Tech

The facial expression of this robot is so realistic that you will shiver a little.

Dread Valley: “Used to refer to a phenomenon in which a computer-generated figure or humanoid robot having an almost identical resemblance to a human causes feelings of uneasiness or disgust in the person looking at it.” At the edge of the abyss, you have humanoid robots that still look like machines. On the opposite side are robots indistinguishable from healthy people. The valley is inhabited by humanoids that look wrong, but not for lack of trying.

The UK startup Engineered Arts (EA; not to be confused with Electronic Arts) was production humanoid robots since 2005, but his creations have come a long way since the first robotic puppets. Its last one, called Ameca, really enters the ominous valley. The robot uses AI to give the robot natural facial expressions.

There is no built-in AI in Ameca. Basically, this is a realistic recession that companies can program for Create natural human expressions for promotions, films, or whatever they can imagine (see above). Although he includes facial expressions and hand movements, he is unable to walk or speak.

The project is based on its previous humanoid robot Mesmer, which EA built imitate people. Think of Mesmer as a puppet that EA can fit into any model’s face and can be controlled remotely (see below).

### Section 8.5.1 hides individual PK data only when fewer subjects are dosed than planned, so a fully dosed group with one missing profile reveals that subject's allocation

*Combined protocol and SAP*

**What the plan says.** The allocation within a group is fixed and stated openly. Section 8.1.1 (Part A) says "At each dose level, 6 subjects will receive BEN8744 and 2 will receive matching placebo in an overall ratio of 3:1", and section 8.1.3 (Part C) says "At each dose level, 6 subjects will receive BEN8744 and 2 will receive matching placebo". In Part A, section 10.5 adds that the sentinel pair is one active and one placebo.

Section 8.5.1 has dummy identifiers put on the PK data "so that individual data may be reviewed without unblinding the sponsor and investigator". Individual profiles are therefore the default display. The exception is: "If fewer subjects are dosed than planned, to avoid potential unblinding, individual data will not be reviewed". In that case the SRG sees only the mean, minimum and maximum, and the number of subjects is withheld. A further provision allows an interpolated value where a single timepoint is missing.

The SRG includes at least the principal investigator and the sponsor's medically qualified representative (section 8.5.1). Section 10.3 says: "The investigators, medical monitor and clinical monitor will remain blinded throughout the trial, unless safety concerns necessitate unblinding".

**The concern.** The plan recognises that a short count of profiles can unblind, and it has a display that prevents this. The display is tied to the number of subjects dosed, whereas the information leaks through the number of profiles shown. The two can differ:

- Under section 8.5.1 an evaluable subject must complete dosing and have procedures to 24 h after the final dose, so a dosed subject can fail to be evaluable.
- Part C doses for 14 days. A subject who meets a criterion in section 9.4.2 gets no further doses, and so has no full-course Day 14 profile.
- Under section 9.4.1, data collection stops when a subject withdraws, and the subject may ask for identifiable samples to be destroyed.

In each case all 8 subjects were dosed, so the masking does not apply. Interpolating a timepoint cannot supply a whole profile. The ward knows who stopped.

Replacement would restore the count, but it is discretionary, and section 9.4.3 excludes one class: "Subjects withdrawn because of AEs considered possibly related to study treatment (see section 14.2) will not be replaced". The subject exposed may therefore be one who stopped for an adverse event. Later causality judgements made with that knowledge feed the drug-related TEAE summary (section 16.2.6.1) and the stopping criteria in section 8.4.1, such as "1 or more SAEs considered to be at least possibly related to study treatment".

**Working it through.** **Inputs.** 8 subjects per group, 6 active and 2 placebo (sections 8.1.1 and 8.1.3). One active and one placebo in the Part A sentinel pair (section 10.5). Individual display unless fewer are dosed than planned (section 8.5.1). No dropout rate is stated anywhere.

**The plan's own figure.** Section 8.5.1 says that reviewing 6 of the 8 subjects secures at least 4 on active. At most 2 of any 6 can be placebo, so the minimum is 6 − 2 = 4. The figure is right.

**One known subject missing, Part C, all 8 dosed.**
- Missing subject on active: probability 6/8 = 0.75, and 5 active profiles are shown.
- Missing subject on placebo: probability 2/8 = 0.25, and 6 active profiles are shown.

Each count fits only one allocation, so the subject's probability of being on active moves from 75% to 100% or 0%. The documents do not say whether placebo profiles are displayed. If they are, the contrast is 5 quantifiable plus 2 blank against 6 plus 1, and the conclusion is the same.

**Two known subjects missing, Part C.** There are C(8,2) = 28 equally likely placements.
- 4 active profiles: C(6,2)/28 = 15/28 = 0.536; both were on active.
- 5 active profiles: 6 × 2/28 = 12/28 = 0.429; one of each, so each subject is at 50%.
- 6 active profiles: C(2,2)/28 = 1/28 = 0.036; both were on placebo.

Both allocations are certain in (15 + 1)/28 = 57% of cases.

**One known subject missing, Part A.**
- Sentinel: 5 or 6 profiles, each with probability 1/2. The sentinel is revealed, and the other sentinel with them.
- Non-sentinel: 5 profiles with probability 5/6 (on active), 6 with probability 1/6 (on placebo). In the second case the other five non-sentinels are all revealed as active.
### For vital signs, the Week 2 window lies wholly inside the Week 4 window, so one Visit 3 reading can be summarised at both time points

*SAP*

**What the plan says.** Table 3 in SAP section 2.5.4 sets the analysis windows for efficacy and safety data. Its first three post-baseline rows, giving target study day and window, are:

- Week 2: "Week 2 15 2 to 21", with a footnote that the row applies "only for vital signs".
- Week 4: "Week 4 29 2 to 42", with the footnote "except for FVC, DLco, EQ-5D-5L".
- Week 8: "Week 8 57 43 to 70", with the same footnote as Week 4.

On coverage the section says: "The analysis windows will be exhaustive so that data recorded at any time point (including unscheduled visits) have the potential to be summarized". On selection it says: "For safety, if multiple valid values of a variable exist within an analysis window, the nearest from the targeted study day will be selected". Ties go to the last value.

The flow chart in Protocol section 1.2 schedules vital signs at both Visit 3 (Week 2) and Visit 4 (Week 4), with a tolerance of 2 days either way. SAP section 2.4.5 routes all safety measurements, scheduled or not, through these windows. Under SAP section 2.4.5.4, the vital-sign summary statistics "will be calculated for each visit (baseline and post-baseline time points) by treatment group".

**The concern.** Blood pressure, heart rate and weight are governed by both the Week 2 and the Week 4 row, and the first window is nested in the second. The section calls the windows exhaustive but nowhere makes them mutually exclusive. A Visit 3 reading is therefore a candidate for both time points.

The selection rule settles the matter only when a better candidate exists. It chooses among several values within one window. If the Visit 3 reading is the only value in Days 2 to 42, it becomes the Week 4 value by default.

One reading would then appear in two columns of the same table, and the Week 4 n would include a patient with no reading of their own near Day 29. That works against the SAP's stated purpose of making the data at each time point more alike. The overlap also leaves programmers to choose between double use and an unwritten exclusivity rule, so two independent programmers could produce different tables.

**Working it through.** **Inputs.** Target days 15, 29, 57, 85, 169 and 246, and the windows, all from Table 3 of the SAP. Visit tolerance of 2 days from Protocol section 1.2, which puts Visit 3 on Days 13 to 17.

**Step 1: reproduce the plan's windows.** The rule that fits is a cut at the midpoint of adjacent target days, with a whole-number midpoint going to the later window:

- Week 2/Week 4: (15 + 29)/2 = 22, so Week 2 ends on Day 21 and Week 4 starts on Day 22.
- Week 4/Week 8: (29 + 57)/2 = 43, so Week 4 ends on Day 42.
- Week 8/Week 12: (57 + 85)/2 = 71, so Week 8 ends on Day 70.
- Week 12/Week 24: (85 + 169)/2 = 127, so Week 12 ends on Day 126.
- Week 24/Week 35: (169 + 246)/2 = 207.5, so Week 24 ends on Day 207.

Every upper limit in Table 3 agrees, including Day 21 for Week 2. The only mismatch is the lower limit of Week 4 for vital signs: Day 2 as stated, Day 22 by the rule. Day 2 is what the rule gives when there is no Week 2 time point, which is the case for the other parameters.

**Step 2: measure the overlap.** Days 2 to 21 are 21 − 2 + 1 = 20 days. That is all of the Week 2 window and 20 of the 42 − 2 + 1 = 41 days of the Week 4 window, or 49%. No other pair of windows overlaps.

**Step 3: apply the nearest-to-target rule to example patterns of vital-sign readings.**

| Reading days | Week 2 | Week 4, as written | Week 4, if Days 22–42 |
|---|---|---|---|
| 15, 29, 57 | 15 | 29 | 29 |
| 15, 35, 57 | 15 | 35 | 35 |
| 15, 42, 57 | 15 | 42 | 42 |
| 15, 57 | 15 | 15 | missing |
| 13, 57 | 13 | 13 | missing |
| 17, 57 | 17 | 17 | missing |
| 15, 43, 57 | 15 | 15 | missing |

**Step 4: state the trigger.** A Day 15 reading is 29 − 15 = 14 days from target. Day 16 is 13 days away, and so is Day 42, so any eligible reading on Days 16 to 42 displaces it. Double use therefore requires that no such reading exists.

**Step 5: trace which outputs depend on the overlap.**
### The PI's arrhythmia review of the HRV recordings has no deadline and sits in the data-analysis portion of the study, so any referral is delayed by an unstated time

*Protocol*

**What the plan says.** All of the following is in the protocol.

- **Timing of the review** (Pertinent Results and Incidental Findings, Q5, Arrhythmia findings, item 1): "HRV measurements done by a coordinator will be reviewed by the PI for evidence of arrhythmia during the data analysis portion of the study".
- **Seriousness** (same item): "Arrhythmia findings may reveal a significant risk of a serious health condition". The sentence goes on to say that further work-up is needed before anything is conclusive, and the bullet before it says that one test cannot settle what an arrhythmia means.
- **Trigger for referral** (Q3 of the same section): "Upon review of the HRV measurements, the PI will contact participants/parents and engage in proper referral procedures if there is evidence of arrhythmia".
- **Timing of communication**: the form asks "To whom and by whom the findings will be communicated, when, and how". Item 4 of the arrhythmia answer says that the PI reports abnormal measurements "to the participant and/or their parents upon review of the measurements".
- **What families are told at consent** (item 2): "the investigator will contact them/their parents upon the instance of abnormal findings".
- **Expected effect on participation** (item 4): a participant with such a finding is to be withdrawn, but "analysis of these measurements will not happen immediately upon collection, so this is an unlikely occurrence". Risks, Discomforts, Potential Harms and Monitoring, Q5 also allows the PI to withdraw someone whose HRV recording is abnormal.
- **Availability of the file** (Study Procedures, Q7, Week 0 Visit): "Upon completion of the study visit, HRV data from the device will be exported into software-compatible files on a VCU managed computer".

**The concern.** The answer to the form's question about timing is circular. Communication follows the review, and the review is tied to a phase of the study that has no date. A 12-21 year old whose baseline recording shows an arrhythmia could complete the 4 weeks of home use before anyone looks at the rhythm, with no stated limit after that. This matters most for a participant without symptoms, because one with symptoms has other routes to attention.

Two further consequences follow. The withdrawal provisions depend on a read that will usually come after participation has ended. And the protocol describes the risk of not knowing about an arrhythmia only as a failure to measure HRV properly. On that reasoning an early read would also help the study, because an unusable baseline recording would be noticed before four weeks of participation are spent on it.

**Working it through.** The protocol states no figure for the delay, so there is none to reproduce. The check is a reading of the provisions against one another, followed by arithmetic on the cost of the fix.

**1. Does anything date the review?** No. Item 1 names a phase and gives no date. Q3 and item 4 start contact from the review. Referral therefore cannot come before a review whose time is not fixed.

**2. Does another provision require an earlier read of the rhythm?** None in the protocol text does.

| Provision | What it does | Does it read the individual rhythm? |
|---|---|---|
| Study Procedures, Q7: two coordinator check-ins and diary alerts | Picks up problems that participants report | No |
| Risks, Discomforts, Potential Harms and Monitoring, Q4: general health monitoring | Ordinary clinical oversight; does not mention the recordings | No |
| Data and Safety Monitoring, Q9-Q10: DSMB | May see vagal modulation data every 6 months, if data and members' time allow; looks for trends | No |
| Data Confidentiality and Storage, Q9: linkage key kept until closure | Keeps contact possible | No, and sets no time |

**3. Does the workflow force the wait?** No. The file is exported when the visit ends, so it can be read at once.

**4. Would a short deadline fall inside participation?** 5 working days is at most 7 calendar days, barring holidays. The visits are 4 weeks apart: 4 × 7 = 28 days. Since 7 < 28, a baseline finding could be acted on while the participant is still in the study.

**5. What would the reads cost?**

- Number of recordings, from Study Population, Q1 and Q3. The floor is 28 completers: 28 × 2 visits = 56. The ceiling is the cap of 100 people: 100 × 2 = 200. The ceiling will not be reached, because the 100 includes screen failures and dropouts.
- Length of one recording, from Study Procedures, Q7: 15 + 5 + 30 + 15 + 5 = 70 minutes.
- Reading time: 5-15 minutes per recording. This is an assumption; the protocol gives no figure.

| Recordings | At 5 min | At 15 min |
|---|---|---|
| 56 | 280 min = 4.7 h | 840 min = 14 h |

It is difficult to say which creation is more troubling. Mesmer looks more human, but his facial expressions are more mechanical than Ameka’s. In my opinion, I would say that Mesmer is on the descent, and Ameka is on the side of an ominous valley.

Regardless of where they are on the scale, they are prime examples of where robotics and AI are heading. We’re not that far from working androids like the ones we’ve seen in countless TV shows and movies.

While Ameca is currently unable to walk, Engineering Arts wants its bots to end up being outpatient. The vision for the company may be closer than we think given the work that Boston Dynamics has done in this area.

What do you think? If they were affordable, would you have fun having a realistic robot to keep you company or do the dishes, or does it all look too creepy?


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